Meet Amina

Amina came to Australia under the humanitarian programme. Many refugees and new migrants like Amina bring with them professional training, skills and experience, and want to give back.

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Amina teaching in a class room

I did not want to leave my home, my friends or my business. Home was Aleppo, Syria, where I ran my English language centre. I loved my life and did everything I could to hold on to it. But one moment on a bus changed everything.

Teaching means everything to me, it is my life and I love it. When I’m in the classroom, I forget everything else.

I was travelling to Damascus when an armed gang opened fire on the bus. I was thrown into the air and landed hard on the floor. The first thing I saw was that the girl next to me had been shot in the head. I was hysterical. At the hospital they removed the shrapnel from my body but they couldn’t take away the sound of gunfire. It has been over two years but I can still hear it ringing in my ears. After that, I was scared all the time and knew that I had to leave.

When I arrived in Melbourne, I was excited to be reunited with my sons. I was suffering from trauma and not in a good place emotionally. I was so hurt inside that at first I couldn’t see the beauty of Australia. Leaving my life behind and starting anew at my age was daunting. I have always been independent, and I struggled with having to depend on my sons for everything in the early days.

I desperately wanted to get back to teaching and use my skills here in Australia. I had been teaching English in Aleppo for years. Teaching means everything to me, it is my life and I love it. When I’m in the classroom, I forget everything else. I looked into how I could teach here and it became clear that I would need to get an Australian qualification.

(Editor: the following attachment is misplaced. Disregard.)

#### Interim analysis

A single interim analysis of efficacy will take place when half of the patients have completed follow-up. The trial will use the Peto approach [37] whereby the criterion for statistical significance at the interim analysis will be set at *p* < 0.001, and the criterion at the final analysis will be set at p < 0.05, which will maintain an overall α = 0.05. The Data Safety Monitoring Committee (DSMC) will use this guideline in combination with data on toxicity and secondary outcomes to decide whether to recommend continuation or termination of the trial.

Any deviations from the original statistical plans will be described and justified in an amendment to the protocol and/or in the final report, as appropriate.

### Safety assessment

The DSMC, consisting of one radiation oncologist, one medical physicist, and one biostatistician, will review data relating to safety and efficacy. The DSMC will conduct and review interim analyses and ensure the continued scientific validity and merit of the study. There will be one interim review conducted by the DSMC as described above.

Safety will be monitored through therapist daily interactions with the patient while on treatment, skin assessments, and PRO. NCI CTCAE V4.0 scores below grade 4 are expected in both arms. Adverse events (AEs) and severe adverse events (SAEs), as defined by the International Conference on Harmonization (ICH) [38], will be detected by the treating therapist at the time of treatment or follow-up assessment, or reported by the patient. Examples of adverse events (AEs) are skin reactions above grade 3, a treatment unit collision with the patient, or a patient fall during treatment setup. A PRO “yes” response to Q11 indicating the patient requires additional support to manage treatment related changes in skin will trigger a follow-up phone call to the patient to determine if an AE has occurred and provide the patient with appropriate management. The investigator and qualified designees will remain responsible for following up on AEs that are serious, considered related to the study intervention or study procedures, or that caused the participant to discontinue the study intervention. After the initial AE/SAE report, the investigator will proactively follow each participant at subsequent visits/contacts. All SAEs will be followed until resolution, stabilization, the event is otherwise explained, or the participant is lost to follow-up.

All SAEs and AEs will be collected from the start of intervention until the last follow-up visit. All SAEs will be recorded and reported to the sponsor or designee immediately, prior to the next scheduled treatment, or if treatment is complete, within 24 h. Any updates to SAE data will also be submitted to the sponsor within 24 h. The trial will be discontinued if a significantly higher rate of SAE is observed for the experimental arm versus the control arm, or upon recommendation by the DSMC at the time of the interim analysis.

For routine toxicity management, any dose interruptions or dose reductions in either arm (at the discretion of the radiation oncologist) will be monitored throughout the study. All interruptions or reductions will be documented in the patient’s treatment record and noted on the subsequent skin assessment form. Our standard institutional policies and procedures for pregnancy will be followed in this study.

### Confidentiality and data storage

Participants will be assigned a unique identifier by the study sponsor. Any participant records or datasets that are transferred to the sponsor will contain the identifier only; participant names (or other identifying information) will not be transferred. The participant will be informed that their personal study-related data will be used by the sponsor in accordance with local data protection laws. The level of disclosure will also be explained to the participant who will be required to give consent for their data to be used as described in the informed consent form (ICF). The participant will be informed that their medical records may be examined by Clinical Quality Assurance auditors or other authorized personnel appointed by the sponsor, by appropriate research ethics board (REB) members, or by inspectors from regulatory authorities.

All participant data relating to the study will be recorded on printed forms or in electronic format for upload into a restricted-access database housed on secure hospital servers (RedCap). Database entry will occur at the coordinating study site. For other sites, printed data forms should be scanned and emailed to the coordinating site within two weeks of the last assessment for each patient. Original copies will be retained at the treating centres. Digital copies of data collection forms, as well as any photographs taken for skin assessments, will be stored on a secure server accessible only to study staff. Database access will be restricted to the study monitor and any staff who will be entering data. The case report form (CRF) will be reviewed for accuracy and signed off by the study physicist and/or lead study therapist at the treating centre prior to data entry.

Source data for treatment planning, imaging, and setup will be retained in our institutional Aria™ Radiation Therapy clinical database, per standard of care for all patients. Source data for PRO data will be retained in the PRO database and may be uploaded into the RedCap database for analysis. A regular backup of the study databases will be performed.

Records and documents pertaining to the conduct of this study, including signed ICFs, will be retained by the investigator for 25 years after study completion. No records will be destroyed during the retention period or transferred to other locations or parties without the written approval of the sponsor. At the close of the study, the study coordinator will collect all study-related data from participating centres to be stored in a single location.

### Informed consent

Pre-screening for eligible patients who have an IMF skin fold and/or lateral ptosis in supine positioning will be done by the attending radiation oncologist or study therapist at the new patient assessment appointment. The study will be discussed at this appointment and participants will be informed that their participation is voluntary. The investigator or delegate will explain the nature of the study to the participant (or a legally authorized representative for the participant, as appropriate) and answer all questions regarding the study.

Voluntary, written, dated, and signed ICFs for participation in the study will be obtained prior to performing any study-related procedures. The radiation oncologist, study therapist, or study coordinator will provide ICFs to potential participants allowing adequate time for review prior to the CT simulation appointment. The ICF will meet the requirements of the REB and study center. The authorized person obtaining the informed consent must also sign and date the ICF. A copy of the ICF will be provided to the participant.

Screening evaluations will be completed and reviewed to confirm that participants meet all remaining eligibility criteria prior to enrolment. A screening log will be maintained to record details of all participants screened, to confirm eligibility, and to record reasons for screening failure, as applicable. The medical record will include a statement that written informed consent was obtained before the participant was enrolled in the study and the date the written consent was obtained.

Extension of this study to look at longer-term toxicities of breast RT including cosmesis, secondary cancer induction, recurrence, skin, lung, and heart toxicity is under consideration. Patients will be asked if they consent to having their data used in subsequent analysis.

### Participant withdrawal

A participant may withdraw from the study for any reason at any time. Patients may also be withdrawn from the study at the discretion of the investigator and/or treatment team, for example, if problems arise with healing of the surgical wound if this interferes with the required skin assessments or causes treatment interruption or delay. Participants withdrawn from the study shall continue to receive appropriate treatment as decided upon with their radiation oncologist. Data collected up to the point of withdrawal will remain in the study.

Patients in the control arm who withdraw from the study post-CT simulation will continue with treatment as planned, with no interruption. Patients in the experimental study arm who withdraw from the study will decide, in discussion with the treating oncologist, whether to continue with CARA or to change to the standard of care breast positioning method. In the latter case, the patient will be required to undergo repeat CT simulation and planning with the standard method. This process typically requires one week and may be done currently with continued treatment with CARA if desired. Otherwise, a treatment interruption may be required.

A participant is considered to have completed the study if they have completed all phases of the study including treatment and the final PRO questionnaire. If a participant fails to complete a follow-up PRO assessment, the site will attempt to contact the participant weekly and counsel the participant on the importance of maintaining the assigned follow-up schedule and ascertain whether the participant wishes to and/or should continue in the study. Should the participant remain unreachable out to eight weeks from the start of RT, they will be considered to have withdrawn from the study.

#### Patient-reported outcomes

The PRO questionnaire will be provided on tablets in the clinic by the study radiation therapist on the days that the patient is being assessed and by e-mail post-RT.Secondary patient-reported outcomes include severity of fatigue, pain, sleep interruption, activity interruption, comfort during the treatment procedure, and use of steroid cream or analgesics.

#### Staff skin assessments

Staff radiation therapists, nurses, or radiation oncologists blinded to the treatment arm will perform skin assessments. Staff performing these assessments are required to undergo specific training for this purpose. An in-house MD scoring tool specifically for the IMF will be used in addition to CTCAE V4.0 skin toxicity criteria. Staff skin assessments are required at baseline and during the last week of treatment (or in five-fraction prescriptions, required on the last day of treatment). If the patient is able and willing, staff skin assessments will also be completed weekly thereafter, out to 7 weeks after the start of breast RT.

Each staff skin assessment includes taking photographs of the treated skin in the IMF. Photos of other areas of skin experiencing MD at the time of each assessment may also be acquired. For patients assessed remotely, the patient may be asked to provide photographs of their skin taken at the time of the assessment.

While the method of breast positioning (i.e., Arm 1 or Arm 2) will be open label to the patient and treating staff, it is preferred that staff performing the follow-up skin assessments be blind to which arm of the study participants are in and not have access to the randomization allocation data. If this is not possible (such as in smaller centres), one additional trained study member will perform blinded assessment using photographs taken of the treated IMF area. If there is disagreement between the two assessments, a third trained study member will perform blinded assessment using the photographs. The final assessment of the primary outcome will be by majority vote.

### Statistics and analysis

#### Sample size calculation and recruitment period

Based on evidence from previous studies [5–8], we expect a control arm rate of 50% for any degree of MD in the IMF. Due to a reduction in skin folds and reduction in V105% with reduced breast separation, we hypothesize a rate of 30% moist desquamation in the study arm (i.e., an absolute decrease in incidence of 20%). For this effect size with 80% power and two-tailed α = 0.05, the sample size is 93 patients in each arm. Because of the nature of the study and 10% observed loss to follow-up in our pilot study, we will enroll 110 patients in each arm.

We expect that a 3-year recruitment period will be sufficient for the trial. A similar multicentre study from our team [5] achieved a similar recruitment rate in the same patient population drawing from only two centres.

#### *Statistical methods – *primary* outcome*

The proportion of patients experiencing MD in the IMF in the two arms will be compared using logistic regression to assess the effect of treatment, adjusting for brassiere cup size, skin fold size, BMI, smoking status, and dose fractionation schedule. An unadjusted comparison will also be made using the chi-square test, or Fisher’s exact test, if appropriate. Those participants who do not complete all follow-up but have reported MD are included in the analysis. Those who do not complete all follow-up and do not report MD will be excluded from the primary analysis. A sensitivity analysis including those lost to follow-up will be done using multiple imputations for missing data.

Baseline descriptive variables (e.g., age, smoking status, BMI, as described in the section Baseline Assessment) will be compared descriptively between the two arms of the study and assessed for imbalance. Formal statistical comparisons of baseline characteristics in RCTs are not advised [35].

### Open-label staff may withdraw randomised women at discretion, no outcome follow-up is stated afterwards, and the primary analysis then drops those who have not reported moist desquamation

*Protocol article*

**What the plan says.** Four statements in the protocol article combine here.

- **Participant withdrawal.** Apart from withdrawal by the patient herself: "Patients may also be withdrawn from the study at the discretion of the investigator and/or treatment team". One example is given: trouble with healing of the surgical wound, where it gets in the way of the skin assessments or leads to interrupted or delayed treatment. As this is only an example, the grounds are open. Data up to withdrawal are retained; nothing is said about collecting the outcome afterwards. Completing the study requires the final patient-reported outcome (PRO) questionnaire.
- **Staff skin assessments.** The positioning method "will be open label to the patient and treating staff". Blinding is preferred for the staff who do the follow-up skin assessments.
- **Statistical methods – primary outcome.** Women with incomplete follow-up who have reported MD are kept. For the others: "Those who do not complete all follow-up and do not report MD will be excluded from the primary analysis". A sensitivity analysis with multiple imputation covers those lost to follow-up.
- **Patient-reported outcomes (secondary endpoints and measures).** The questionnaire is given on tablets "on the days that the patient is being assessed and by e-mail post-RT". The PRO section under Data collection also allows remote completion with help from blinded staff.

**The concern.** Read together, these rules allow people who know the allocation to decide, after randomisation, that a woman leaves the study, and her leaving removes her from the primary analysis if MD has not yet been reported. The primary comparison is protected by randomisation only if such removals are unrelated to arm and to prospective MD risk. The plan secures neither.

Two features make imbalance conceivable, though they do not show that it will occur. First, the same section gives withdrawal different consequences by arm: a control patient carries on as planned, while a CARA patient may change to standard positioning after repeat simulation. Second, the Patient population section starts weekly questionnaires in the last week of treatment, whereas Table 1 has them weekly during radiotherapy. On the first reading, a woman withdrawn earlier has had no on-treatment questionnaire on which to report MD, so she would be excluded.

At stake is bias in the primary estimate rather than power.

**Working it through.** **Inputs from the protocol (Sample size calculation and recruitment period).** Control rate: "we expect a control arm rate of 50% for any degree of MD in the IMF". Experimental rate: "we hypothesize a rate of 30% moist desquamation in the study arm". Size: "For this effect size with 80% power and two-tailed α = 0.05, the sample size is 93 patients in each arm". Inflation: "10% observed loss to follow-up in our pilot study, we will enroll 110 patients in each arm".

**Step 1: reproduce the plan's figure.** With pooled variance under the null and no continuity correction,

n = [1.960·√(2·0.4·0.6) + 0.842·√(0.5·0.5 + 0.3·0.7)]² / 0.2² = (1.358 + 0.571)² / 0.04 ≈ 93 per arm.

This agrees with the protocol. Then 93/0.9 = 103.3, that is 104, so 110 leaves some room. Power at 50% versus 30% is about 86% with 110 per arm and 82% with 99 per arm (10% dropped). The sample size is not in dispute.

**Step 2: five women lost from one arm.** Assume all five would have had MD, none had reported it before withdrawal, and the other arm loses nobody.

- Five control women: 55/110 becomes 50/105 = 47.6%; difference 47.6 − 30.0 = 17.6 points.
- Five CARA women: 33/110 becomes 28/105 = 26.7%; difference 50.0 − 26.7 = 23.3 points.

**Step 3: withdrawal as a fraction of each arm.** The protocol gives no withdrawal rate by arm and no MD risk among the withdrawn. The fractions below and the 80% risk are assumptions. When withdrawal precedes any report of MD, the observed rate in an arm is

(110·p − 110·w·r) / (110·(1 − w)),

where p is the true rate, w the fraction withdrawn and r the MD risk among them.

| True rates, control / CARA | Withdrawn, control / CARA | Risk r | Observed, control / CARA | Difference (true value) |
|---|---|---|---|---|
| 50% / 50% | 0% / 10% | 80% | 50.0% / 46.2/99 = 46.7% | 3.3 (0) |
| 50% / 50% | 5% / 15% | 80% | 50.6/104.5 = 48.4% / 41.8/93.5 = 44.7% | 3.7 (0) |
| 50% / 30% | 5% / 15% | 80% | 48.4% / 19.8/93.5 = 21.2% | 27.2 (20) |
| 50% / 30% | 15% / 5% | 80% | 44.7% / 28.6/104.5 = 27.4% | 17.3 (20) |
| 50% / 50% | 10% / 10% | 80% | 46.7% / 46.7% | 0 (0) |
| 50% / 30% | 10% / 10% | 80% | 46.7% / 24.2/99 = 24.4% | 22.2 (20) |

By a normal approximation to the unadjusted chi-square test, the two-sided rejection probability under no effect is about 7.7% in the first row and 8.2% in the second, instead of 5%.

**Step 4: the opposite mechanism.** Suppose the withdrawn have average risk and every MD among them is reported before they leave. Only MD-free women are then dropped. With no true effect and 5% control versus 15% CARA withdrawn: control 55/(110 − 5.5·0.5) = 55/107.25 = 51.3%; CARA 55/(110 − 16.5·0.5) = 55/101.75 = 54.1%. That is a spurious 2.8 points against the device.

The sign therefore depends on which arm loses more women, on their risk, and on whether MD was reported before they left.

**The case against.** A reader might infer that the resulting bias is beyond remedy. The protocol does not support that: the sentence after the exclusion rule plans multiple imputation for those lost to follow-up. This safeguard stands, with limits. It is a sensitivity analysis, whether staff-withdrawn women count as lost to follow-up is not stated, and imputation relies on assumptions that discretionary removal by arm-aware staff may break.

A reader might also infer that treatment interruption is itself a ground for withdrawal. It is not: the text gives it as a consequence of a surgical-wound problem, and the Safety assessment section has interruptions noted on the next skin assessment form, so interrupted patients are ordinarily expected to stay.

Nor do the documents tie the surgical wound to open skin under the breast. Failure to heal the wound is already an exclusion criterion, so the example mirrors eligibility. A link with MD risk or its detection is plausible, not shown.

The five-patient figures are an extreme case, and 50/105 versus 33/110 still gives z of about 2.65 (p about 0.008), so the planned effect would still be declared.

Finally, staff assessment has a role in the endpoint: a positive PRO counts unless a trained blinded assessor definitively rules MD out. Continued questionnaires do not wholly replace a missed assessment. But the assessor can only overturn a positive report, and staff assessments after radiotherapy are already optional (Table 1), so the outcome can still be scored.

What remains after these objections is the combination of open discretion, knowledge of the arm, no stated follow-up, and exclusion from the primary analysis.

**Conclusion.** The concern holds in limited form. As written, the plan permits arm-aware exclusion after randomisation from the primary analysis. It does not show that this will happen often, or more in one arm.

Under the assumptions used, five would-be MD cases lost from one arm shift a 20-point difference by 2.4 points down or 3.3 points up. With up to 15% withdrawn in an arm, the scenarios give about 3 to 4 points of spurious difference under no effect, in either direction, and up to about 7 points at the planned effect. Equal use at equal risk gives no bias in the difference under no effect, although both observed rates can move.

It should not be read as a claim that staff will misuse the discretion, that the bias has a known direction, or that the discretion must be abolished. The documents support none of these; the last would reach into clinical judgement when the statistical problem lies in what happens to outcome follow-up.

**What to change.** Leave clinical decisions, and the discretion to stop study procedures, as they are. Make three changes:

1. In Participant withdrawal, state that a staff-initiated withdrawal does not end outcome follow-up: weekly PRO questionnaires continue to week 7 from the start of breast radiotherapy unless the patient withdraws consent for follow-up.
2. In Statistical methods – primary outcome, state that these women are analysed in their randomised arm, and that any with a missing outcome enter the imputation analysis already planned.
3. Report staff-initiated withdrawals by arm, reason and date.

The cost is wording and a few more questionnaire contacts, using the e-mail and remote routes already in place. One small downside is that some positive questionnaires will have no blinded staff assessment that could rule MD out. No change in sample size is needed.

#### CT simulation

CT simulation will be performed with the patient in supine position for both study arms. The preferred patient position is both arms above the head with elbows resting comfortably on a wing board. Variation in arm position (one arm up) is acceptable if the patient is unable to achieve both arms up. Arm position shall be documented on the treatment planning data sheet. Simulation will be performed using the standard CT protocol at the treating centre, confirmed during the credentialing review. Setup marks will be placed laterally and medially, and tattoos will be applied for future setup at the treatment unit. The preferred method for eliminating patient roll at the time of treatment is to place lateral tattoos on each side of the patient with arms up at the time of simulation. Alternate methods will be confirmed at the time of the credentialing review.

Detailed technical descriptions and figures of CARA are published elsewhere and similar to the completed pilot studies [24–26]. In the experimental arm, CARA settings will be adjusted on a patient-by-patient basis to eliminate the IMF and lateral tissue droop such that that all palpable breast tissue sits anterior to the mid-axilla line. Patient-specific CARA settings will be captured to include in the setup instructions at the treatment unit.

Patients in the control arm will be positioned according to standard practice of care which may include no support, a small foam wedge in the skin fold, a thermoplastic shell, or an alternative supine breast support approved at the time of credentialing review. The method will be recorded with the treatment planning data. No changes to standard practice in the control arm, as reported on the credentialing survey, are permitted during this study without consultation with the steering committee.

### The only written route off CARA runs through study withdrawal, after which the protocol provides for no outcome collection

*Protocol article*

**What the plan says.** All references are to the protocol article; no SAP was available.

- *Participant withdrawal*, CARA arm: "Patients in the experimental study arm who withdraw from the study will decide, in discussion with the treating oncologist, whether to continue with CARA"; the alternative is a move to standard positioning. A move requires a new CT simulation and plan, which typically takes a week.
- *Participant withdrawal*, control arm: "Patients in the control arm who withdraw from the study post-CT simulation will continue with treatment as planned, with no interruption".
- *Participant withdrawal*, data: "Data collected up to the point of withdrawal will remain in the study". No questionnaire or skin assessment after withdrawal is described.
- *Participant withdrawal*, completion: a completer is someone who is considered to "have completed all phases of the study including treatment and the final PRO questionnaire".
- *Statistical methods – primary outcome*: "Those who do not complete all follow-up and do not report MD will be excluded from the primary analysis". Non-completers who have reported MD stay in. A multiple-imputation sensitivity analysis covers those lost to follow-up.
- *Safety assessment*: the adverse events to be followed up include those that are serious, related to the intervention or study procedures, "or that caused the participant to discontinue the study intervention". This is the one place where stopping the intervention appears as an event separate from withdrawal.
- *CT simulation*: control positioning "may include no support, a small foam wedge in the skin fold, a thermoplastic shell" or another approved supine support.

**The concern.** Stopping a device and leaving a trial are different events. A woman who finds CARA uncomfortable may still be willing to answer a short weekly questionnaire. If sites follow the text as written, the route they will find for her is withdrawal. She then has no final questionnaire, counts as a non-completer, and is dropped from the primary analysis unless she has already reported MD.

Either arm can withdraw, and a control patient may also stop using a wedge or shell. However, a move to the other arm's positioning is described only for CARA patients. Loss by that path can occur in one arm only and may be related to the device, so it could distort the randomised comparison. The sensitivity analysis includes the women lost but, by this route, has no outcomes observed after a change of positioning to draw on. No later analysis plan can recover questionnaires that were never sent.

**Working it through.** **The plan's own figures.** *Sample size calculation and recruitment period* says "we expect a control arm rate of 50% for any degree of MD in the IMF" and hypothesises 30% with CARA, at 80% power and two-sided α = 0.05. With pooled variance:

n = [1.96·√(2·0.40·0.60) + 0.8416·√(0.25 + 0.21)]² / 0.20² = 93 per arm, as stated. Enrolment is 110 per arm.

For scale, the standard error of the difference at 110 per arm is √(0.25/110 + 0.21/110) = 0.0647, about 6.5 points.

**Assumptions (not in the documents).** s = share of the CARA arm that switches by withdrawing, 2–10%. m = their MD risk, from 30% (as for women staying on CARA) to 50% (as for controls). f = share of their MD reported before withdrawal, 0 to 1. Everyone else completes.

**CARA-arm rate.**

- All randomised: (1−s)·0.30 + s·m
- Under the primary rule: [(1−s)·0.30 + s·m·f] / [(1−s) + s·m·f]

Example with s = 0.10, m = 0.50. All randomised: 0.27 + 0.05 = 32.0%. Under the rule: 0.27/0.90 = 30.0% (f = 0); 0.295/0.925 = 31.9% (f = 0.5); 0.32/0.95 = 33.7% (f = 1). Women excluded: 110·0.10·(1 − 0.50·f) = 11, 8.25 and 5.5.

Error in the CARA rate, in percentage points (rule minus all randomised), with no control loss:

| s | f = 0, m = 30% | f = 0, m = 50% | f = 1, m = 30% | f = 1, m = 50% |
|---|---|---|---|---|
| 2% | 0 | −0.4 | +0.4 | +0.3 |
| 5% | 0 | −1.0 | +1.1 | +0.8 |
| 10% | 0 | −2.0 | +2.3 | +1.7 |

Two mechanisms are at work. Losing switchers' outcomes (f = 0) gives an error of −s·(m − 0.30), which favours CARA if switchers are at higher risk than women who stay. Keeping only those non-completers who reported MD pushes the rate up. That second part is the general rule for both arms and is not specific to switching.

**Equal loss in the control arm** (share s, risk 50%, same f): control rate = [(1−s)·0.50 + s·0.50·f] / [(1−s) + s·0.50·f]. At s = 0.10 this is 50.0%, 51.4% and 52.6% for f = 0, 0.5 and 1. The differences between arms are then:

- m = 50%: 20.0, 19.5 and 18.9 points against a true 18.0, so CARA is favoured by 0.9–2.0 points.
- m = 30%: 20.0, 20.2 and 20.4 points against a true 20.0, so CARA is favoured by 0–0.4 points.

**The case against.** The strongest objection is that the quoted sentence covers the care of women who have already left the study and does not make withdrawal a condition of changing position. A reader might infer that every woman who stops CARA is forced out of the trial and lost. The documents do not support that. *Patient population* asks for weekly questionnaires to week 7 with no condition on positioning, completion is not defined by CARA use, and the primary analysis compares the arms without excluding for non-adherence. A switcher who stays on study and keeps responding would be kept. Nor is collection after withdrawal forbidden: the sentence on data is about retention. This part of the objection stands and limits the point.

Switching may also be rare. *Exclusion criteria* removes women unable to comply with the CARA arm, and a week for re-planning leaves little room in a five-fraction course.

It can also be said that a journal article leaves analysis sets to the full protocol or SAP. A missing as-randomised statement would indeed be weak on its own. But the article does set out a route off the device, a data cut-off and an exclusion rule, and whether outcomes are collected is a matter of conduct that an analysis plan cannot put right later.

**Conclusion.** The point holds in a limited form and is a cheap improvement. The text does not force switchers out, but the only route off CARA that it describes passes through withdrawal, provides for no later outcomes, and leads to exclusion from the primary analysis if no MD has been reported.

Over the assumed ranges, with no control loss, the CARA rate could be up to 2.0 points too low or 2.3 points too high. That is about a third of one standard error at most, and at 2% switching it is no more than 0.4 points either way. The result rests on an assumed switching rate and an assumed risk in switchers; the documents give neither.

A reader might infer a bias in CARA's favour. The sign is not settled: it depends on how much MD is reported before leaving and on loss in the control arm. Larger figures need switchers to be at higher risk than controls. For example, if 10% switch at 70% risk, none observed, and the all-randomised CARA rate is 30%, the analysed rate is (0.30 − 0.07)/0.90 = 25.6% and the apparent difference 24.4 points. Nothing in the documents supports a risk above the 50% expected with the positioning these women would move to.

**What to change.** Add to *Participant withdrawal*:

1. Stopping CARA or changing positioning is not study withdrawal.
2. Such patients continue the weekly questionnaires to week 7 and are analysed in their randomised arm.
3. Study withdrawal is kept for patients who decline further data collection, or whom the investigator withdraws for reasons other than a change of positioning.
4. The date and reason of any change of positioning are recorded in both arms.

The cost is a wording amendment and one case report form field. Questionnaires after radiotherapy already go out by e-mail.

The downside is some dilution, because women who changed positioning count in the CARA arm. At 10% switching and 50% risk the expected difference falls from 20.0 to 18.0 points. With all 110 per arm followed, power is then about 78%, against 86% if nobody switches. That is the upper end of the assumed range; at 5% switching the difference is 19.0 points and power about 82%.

I am a grandmother in my sixties. But even I had to go back to university if I wanted to work as a teacher, so I did. I enrolled at Victoria University to get my Graduate Diploma in Education. It was the best thing I could have done. I started making friends, gained confidence and it allowed me to teach again.

My first day back in the classroom was so exciting. I started volunteering as an English teacher to other refugees. It has given me the chance to help others and contribute to Australian society. My experience helps me to help them. I understand and recognise their challenges.

When my students see how engaged I am in my own education and how much I love my job, they feel inspired to study. My advice to them is always the same: first, learn English. Second, study or look for a job. Finally, I tell them to become an active member of the community.

Giving refugees like I once was access to education is an essential part of helping them to fully participate in Australian society. I meet so many skilled professionals in my class who have a lot to offer.

I am eager to be part of this society and I didn’t come to Australia to be a burden. I came to contribute and make a difference.

Today I dream of starting a business in Melbourne. Perhaps, a language centre just like the one I had in Aleppo.

Amina came to Australia under the humanitarian programme. Many refugees and new migrants like Amina bring with them professional training, skills and experience, and want to give back.

Help refugees and new migrants thrive in their communities by volunteering to teach English, or providing mentoring and training to new arrivals.

Find out more at www.dss.gov.au/helpingrefugees

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